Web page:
Born at Damascus, Syria, St. Sophronius became a monk in 580.  He traversed Egypt, Syria, and Asia Minor with John Moschus, a fellow hermit, for decades.  They spent one of those decades in Alexandria, under St. John the Almsgiver, Patriarch of Alexandria.  The two also made a pilgrimage to Rome, where Moschus died in 620.  After this St. Sophronius returned to Jerusalem, where he became Patriarch in 634.  As Patriarch he condemned the heresy called Monothelitism.  According to the 1962 Encyclopedia Americana, Monothelitism

maintained that though Christ had two natures coexisting distinctly in the unity of the person, yet these natures possessed or acted by but a single will, the divine, which so predominated over or absorbed the human as to deprive it of all action or efficiency.

The Council of Constantinople of 680 condemned (wisely) this proposition as a heresy, siding with St. Sophronius and his partisans.

The saint had to flee Jerusalem in 638, due to a Saracen attack on the city.  He died shortly thereafter, in either Jerusalem or Alexandria.  (Sources contradict each other on where he died.)

KENNETH RANDOLPH TAYLOR

DECEMBER 13, 2011 COMMON ERA

THE FEAST OF ELLA J. BAKER, WITNESS FOR CIVIL RIGHTS

THE FEAST OF SAINT LUCY OF SYRACUSE, ROMAN CATHOLIC MARTYR

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Almighty God,

you raised up faithful bishops of your church,

including your servant Saint Sophronius of Jerusalem.

May the memory of his life be a source of joy for us and a bulwark of our faith,

so that we may serve and confess your name before the world,

through Jesus Christ, our Savior and Lord,

who lives and reigns with you and the Holy Spirit,

one God, now and forever.  Amen.

Ezekiel 34:11-16 or Acts 20:17-35

Psalm 84

1 Peter 5:1-4 or Ephesians 3:14-21

John 21:15-17 or Matthew 24:42-47

–Adapted from Evangelical Lutheran Worship (2006), page 60

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Revised on December 24, 2016

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Saints’ Days and Holy Days for March   Leave a comment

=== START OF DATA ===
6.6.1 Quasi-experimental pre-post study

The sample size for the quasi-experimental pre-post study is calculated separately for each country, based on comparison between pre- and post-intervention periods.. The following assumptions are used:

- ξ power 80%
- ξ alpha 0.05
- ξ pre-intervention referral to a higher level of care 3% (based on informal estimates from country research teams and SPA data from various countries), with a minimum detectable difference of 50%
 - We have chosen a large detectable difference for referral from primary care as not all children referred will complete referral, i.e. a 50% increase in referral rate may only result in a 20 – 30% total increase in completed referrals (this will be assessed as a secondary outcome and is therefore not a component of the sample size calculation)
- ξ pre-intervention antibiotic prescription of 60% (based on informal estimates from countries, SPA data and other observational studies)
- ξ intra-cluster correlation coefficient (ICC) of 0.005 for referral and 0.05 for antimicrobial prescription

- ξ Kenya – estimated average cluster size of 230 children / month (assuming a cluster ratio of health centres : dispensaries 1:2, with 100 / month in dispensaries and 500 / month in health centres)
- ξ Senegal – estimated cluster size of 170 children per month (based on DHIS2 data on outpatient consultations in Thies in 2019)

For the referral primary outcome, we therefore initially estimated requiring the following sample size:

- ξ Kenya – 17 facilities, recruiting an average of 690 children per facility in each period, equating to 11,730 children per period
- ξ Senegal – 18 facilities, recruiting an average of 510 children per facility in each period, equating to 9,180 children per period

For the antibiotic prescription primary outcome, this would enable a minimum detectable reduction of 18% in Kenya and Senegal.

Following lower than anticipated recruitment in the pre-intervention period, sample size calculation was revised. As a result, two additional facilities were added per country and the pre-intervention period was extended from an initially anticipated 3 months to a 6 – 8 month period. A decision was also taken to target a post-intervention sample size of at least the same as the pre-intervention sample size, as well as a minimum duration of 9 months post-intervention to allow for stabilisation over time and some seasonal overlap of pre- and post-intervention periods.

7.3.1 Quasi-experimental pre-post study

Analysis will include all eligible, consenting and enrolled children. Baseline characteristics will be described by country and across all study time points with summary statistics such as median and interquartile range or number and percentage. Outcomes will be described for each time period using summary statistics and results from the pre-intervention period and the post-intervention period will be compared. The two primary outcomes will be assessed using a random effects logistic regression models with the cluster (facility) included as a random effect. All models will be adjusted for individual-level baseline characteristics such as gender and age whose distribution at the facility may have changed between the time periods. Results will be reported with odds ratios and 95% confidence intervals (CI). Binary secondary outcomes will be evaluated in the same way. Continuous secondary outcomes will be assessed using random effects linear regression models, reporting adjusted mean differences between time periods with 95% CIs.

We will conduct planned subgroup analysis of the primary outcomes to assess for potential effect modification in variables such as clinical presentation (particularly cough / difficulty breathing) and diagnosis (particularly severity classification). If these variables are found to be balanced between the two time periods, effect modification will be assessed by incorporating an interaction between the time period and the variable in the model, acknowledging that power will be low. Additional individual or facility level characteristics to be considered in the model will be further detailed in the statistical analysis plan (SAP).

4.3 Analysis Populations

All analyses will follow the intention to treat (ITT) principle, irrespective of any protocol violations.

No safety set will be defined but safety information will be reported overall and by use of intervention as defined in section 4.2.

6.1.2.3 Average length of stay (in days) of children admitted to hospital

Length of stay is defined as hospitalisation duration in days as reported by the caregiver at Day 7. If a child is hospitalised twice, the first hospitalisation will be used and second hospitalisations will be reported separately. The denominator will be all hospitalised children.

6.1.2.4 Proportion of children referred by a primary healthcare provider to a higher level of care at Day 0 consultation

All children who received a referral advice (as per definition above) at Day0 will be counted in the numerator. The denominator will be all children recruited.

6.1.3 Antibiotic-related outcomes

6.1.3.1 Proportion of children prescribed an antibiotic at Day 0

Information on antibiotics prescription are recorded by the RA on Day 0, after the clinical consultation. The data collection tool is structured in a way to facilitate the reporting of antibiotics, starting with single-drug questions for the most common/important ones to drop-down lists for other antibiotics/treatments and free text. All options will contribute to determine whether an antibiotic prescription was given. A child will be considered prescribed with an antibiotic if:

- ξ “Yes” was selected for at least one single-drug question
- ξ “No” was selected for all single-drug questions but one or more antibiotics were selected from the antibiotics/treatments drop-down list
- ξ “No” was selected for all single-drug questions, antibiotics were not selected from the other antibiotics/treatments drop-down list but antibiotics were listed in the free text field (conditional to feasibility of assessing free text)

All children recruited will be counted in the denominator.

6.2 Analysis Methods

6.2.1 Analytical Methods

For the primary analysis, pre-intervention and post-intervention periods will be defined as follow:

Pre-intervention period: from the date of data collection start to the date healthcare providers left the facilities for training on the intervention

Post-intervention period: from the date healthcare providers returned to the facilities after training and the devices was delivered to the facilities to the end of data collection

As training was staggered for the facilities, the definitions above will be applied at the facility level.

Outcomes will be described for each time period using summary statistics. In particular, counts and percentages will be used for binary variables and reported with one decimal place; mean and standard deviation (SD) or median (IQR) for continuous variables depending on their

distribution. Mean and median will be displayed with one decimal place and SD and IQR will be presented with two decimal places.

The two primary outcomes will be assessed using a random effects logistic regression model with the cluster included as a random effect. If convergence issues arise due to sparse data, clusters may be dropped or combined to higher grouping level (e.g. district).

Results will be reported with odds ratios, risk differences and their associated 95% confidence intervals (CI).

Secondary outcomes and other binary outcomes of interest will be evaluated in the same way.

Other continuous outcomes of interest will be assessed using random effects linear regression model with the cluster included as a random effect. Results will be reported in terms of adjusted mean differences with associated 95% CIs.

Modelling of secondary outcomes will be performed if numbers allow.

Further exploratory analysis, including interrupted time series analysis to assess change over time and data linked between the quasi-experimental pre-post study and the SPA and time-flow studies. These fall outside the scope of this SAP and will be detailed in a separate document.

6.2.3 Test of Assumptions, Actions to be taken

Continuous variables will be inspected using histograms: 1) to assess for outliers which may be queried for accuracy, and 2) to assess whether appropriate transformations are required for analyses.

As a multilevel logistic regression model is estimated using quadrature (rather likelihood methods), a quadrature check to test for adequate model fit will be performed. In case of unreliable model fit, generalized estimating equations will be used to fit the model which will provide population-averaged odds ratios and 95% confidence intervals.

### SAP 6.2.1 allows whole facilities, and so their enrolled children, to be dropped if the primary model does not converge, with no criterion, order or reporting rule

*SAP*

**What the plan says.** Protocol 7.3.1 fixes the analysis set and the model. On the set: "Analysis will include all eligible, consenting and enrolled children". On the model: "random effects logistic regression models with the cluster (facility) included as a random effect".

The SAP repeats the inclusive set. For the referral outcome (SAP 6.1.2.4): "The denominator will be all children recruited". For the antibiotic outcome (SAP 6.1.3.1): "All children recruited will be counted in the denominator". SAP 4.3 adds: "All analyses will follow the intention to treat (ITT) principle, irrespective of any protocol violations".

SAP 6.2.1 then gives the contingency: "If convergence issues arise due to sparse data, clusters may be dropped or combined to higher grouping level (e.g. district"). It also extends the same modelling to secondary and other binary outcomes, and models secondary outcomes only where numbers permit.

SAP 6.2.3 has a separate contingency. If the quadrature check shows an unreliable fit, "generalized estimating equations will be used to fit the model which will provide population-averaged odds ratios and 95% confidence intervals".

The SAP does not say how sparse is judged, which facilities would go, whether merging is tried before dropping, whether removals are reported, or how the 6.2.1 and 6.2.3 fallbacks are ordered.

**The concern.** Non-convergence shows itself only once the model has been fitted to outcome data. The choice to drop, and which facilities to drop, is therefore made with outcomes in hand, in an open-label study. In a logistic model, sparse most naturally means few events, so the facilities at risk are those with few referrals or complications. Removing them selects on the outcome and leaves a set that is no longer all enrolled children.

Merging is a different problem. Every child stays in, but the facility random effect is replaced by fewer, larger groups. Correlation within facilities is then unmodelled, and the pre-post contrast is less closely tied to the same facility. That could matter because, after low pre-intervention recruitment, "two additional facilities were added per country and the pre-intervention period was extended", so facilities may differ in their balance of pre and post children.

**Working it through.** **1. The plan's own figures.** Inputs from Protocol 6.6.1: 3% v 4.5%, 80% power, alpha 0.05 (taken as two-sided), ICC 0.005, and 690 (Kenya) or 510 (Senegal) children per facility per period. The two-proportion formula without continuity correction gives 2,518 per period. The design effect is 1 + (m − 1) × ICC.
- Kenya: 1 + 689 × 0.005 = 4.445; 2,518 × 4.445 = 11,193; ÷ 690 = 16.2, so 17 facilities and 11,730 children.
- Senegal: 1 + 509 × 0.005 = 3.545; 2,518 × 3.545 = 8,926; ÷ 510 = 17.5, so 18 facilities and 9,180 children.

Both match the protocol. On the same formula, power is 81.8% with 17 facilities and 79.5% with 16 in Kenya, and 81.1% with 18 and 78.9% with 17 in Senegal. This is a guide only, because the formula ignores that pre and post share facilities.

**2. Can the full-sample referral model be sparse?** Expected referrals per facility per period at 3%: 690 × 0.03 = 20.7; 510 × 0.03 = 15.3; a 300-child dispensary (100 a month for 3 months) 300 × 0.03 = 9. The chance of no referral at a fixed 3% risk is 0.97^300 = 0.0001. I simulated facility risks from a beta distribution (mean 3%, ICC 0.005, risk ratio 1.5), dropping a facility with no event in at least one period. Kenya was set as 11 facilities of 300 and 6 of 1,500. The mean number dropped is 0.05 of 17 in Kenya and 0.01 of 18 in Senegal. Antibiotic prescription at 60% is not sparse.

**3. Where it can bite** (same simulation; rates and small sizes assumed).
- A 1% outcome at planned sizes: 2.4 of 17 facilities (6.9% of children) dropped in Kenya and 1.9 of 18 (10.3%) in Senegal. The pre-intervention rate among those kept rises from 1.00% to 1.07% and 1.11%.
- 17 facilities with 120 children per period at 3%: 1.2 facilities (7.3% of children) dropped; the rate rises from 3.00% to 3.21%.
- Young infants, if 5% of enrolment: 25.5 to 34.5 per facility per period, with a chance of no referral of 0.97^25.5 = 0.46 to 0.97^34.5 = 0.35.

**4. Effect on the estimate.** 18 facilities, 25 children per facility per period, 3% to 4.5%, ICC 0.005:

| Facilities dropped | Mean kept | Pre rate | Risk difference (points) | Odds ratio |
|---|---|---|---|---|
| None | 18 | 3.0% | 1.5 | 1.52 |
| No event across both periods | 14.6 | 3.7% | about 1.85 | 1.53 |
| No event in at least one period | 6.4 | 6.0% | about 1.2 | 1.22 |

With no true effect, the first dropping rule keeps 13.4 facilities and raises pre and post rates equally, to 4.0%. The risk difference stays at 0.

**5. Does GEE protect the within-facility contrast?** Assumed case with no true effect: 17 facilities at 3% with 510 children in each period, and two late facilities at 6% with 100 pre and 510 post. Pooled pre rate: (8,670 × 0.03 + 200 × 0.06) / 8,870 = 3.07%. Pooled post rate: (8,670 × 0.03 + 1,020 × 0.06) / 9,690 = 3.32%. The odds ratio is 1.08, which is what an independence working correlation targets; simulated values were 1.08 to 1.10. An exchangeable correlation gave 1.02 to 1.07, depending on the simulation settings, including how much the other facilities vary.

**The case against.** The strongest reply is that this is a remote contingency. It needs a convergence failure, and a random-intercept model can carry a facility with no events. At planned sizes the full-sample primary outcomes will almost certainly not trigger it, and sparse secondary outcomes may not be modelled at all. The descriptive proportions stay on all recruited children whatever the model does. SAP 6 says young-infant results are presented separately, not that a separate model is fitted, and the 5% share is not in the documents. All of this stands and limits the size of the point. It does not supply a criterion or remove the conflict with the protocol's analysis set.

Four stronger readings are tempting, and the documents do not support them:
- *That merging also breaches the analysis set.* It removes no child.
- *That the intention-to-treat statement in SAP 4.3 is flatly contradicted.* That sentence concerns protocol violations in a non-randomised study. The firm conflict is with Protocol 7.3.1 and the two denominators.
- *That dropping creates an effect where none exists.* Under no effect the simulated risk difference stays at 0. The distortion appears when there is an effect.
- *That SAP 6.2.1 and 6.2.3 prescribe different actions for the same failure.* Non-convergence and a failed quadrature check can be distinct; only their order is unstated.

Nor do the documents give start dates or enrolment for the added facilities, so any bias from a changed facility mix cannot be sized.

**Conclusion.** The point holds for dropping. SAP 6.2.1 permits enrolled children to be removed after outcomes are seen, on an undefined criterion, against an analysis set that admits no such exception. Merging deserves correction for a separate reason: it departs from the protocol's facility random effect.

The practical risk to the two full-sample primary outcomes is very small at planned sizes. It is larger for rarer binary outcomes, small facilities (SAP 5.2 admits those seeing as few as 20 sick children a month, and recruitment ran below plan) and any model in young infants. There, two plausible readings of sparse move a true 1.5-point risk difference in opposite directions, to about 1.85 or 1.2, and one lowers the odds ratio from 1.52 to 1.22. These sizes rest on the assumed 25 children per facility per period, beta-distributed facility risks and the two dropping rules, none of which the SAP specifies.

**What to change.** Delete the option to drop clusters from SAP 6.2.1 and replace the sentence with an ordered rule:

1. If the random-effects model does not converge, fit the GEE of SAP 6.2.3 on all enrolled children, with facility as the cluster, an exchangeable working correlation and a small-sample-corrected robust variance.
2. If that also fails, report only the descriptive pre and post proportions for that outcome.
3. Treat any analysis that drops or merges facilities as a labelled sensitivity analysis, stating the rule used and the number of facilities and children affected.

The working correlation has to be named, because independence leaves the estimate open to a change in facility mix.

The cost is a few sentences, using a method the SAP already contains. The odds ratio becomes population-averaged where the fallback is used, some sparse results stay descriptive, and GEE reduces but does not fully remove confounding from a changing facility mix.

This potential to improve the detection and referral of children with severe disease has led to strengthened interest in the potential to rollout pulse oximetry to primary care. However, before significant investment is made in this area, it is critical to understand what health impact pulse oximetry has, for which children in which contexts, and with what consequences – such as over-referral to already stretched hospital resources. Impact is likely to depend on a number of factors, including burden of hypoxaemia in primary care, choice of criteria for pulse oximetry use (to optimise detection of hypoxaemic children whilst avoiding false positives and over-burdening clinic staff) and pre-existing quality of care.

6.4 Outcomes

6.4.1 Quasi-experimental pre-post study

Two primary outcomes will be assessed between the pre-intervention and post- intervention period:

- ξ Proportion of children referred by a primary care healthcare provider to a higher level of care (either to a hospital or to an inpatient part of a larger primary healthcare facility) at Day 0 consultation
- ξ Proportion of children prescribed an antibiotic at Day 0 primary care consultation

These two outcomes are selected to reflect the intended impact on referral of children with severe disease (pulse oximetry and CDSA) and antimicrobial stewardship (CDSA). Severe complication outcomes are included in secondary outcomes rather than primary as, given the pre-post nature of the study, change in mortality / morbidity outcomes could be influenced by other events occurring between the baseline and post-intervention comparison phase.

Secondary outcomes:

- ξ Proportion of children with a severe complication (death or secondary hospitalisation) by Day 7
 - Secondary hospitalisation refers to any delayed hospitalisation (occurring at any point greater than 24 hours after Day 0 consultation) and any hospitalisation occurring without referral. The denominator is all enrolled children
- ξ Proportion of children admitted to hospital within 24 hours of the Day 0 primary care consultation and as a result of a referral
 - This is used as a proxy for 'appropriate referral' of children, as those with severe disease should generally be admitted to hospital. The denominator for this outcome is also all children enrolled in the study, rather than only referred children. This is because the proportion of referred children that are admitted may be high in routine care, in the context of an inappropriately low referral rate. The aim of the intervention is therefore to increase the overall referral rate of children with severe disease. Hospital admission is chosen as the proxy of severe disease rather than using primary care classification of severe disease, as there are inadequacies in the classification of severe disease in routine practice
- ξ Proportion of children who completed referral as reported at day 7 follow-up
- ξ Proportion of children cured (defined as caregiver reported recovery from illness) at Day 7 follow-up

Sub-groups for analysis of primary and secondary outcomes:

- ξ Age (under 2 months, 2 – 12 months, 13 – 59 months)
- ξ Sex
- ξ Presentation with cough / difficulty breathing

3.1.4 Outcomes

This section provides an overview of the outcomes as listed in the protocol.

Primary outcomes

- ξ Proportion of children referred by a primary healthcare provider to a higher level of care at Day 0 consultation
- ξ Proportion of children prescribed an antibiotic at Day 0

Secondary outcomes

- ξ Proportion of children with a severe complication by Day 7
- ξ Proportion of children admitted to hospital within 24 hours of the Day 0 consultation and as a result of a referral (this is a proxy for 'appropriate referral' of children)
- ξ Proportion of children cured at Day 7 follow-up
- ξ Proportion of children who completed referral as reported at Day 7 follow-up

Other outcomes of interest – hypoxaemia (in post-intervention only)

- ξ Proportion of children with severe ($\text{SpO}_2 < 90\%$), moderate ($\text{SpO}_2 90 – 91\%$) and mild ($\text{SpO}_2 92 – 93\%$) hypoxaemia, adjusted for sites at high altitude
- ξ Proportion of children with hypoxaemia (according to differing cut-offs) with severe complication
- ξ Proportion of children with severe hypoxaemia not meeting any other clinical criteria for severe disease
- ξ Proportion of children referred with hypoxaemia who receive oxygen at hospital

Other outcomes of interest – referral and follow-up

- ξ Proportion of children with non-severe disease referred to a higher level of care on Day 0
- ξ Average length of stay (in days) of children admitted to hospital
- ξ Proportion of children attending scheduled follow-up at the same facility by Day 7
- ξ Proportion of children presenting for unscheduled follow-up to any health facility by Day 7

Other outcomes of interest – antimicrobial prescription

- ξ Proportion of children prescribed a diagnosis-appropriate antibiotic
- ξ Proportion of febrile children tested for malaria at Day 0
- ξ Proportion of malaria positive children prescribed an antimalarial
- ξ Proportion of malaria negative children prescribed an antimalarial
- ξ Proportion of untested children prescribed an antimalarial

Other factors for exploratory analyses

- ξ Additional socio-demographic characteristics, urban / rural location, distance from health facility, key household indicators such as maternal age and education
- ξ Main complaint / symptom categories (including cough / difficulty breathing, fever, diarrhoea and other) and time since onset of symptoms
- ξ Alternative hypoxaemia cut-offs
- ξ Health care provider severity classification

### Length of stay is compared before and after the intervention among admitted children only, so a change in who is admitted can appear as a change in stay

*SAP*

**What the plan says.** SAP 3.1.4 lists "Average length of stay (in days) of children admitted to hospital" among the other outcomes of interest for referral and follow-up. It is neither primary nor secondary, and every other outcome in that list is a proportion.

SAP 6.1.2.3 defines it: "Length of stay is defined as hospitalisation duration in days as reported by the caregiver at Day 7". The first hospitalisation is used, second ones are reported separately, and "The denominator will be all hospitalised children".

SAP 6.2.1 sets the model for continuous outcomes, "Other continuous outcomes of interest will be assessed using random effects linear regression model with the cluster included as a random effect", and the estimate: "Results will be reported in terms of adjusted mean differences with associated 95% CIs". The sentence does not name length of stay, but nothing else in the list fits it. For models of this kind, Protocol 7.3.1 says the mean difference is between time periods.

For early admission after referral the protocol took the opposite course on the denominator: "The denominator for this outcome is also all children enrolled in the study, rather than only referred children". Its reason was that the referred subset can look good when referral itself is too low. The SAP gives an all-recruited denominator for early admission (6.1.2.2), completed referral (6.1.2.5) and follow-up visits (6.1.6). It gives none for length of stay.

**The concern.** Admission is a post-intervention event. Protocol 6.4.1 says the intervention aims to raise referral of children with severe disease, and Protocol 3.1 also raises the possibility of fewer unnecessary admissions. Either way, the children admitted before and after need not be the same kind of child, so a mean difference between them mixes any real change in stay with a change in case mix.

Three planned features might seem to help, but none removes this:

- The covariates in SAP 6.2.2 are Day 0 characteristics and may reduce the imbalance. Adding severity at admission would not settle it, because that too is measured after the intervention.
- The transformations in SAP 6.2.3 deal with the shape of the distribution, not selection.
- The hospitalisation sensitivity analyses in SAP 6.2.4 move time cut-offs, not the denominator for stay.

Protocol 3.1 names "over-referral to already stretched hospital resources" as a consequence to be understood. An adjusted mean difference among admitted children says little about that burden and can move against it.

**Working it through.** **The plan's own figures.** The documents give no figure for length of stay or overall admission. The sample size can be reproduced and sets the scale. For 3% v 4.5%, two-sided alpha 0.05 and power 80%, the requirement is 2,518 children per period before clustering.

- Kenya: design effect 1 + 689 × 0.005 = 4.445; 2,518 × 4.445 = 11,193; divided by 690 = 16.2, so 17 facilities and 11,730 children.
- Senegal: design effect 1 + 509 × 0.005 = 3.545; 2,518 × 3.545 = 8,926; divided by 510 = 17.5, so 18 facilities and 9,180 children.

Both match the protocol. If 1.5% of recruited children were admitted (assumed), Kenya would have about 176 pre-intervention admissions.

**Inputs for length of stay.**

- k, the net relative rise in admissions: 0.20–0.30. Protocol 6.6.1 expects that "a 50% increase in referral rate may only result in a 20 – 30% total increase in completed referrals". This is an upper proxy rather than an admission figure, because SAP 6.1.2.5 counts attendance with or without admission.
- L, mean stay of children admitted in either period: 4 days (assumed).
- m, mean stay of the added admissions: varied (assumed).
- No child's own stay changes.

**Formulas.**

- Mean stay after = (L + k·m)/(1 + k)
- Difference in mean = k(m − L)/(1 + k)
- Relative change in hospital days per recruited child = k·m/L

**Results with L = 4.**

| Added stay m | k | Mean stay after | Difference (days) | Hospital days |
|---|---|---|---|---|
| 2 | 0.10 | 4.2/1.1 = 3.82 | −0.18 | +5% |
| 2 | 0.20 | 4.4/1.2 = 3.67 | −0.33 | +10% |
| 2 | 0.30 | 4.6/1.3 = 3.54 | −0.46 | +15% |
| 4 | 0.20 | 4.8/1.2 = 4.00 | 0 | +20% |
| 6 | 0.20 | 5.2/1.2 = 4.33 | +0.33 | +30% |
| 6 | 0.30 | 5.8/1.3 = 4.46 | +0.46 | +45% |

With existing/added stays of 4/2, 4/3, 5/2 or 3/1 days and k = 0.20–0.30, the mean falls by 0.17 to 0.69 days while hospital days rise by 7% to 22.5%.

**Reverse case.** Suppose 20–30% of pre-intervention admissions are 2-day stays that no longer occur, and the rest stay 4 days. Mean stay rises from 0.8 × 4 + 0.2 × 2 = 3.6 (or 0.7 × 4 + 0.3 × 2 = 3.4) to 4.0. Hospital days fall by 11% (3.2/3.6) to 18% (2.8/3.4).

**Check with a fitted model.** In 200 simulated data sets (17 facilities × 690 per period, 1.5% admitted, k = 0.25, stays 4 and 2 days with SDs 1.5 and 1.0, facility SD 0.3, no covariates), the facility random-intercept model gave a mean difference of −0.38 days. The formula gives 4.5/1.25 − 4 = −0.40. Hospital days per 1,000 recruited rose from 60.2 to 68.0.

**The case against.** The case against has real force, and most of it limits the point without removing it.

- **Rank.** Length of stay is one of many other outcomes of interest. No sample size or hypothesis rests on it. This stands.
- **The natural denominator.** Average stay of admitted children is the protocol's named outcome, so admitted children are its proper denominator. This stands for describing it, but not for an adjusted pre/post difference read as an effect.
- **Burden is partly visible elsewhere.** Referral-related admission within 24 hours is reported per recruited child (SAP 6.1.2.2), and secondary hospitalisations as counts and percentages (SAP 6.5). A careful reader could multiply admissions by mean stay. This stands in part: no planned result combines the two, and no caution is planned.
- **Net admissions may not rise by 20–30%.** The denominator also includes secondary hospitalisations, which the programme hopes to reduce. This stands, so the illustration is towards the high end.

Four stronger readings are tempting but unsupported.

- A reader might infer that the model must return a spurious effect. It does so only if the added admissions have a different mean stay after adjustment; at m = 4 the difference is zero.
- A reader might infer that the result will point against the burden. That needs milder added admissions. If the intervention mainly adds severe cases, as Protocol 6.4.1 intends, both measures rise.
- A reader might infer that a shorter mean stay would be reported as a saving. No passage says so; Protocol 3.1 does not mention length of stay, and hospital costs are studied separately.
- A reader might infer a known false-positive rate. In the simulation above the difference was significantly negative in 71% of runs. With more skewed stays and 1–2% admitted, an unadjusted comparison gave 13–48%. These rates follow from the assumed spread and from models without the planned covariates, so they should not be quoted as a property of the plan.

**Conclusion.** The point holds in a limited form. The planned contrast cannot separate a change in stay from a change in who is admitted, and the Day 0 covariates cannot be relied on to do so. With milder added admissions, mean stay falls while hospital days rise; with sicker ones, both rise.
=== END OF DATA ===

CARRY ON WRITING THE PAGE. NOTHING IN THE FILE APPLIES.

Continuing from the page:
Daffodil

Image Source = Bertil Videt

1 (Anna of Oxenhall and Her Faithful Descendants, Wenna the Queen, Non, Samson of Dol, Cybi, and David of Wales)

  • Daniel March, Sr., U.S. Congregationalist and Presbyterian Minister, Poet, Hymn Writer, and Liturgist
  • Edwin Hodder, English Biographer, Devotional Writer, and Hymn Writer
  • Roger Lefort, Roman Catholic Archbishop of Bourges

2 (Shabbaz Bhatti and Other Christian Martyrs of the Islamic World)

  • Aidan of Lindisfarne, Celtic Missionary Bishop; Caelin, Celtic Priest; St. Cedd of Lastingham, Celtic and Roman Catholic Priest, Bishop of Essex, and Abbot of Lastingham; Cynibil of Lastingham, Celtic and Roman Catholic Priest and Monk; Chad of Mercia, Celtic and Roman Catholic Priest, Abbot of Lastingham, Bishop of York/the Northumbrians and of Lichfield/the Mercians and the Lindsey People; Vitalian, Bishop of Rome; Adrian of Canterbury, Roman Catholic Abbot of Ss. Peter and Paul, Canterbury; Theodore of Tarsus, Roman Catholic Monk and Archbishop of Canterbury; and Cuthbert of Lindisfarne, Celtic and Roman Catholic Monk, Hermit, Priest, and Bishop of Lindisfarne
  • John Stuart Blackie, Scottish Presbyterian Scholar, Linguist, Poet, Theologian, and Hymn Writer
  • Ludmilla of Bohemia, Duchess of Bohemia and Martyr; Her Grandson, Wenceslaus I, Duke of Bohemia and Martyr; Agnes of Prague, Bohemian Princess and Nun; Pen Pal of Clare of Assisi, Foundress of the Poor Clares; Sister of Agnes of Assisi, Abbot at Monticelli; Daughter of Hortulana of Assisi, Poor Clare Nun